COHASSET – Plans for a controversial wind turbine on Turkey Hill have been put on hold while project organizers review a lawsuit likely to test Cohasset’s three-year-old regulations on wind turbine construction.
The suit, filed in Boston Land Court by neighbors and a skilled-nursing home near the site for the project, alleges that the Cohasset Planning Board failed to acknowledge neighbors’ concerns and violated the town’s new bylaws when it granted special permits requested by the Trustees of Reservations, a statewide conservation group that oversees much of Turkey Hill and would operate the turbine. Both the board and the Trustees of Reservations are named as defendants in the suit.
Stephen Sloan, the trustees’ regional director for Greater Boston, said the organization has put the project on hold as it considers the appeal.
“We are still viewing the merits of the appeal. We’re confident in our application and committed to the project and to demonstrating the importance of generating green, renewable energy,” he said. “We feel strongly this is the right thing to do, and it can be done in an appropriate way.”
According to the lawsuit, the 410-foot-tall Turkey Hill turbine would be erected in the northwest corner of Cohasset, in the 314-acre Whitney Thayer Woods, and would be within 1,000 feet of the Golden Living skilled-nursing home and homes on the Hingham side of the border. The Trustees of Reservations organization plans to use the energy to power some of its own facilities and sell the rest to recoup the $5 million to $6 million project cost.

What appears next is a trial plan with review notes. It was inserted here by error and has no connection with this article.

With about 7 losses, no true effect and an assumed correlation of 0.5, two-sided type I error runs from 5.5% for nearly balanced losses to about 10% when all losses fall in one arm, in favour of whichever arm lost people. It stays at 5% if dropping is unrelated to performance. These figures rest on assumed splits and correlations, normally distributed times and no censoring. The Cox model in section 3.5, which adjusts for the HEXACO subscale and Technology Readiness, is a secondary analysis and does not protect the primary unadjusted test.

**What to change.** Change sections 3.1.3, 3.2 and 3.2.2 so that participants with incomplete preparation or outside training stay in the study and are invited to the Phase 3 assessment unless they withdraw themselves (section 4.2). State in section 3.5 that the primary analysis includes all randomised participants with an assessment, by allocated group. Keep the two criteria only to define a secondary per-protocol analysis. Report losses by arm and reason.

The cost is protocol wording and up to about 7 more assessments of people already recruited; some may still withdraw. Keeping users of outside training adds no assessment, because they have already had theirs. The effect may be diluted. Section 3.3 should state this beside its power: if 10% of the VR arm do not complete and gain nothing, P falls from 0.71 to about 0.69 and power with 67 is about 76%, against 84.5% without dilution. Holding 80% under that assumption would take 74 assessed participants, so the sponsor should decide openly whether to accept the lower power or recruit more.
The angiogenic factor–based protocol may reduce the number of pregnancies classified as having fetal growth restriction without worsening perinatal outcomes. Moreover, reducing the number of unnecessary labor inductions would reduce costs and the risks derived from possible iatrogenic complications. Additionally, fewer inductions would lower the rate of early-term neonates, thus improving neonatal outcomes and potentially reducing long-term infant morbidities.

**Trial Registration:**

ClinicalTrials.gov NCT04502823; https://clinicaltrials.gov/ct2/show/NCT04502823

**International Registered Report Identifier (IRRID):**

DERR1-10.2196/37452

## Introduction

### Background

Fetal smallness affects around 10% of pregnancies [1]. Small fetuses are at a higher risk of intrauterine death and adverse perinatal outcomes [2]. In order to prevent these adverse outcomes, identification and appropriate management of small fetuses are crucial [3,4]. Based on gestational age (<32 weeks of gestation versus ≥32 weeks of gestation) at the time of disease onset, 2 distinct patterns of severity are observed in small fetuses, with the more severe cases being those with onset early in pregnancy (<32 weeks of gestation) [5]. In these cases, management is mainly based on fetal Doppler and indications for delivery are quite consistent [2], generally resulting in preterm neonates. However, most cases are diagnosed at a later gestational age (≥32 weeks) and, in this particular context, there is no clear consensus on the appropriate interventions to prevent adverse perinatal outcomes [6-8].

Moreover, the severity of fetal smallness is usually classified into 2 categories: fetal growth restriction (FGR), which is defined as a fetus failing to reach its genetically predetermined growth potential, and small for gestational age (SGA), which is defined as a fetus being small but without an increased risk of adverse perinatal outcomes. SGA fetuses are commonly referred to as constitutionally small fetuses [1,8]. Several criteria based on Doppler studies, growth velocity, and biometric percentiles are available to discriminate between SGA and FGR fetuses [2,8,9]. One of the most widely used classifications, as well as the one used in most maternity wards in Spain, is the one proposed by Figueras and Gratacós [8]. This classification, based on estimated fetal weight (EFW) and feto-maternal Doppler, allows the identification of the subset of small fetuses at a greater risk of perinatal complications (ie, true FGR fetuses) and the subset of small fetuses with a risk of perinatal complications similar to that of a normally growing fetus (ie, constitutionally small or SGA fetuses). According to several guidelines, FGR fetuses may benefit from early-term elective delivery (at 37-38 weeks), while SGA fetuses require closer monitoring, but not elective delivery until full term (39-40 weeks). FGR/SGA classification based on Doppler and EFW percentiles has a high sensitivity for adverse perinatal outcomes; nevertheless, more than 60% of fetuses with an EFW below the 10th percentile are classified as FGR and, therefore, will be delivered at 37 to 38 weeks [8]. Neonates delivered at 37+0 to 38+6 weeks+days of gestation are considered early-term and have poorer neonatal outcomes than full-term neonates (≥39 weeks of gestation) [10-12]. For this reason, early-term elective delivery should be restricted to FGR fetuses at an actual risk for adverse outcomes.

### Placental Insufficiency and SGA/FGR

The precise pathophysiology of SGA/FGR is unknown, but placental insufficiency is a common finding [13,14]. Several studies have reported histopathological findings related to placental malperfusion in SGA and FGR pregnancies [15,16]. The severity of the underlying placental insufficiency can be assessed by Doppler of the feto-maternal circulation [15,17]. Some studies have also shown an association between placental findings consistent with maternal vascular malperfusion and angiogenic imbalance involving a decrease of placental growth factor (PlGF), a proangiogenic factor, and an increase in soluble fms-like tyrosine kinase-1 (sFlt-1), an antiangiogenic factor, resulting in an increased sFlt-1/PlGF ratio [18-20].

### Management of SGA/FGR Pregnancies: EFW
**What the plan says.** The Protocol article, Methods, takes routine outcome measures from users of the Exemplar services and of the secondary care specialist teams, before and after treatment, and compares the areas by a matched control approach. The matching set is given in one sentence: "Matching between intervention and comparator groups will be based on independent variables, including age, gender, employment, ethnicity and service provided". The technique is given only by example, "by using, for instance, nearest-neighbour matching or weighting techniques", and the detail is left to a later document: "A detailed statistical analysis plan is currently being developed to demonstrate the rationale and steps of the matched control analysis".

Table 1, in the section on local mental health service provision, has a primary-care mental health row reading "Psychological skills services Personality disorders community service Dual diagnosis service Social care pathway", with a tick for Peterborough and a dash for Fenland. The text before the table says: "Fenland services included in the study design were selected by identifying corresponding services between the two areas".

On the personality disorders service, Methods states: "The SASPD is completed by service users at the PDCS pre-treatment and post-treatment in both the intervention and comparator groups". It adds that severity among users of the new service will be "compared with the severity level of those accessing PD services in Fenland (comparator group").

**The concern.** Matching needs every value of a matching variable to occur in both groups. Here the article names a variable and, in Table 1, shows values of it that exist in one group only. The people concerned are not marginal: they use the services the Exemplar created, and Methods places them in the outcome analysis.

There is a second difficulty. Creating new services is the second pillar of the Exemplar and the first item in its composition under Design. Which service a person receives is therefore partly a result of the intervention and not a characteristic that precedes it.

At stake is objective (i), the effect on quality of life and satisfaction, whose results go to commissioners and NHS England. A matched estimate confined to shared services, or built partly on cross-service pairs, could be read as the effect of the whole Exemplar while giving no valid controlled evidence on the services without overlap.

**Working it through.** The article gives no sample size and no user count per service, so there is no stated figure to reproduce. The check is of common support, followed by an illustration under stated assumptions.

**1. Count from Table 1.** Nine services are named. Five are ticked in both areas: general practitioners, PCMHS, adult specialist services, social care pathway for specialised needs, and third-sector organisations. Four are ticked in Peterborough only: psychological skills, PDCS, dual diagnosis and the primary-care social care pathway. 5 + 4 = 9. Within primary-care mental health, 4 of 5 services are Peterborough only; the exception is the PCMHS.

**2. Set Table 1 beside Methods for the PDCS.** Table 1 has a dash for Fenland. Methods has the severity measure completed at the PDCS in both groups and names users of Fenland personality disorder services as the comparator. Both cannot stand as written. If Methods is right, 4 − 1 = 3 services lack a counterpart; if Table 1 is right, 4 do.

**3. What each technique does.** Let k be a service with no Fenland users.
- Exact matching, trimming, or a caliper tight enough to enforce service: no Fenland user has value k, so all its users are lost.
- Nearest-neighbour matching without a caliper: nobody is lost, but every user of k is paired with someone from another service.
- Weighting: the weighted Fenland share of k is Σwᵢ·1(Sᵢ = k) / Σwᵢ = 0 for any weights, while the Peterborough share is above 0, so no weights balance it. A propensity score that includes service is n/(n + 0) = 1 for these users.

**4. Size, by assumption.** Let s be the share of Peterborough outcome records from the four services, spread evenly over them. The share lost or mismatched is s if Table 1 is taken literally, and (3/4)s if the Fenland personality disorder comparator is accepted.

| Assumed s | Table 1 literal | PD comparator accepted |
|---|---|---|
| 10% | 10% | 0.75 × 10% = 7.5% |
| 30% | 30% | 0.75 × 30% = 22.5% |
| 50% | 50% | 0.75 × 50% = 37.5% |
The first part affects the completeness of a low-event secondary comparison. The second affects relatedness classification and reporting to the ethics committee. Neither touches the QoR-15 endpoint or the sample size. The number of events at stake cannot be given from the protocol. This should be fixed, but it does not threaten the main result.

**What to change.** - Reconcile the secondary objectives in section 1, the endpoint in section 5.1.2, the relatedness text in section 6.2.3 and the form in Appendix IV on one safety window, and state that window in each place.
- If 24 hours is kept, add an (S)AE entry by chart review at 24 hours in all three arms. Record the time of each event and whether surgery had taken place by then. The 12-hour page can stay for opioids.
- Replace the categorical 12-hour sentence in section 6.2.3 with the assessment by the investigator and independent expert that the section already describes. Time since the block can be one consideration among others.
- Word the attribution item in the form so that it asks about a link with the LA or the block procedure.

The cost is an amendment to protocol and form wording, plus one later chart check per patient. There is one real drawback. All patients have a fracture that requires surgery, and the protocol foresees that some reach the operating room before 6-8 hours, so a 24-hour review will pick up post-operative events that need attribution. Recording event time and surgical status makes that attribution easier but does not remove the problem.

The turbine was the first project approved under Cohasset’s wind energy conversion facility bylaw, which was approved by town meeting in 2008. An earlier proposal for two turbines in Cohasset Heights off Route 3A was rejected by the planning board.
While the lawsuit addresses a host of concerns – including the destruction of woodland in clearing the site, the risk of collapse, and noise related to construction – it focuses on the “flickering shadows” that the 150-foot blades would cast on nearby houses and the nursing home, which is home to about 200 elderly residents.
“This has been known to cause sleep problems, frequent headaches, dizziness, unsteadiness, depression and anxiety,” Susan Haralson, a spokeswoman for Arkansas-based Golden Living, said in an email. “Given that these effects often occur among young, healthy people, we are particularly concerned about the effects on the patients at our Golden Living Center-Cohasset, many of whom are advanced in age and have various health-care needs.”
Sloan, however, noted that the trustees have already agreed to shut down the turbine during the hours of the day when it would be most likely to cast flickering shadows on homes.
A condition of the special permit granted to the trustees requires that the organization monitor flickering at the site and make sure that it does not exceed 30 minutes per day or 100 hours per year.
The suit, however, asserts that the planning board is not permitted to mitigate “significant” flickering by imposing conditions and must prevent it from happening altogether. Haralson said “any amount of flicker is significant and is cause for concern.”
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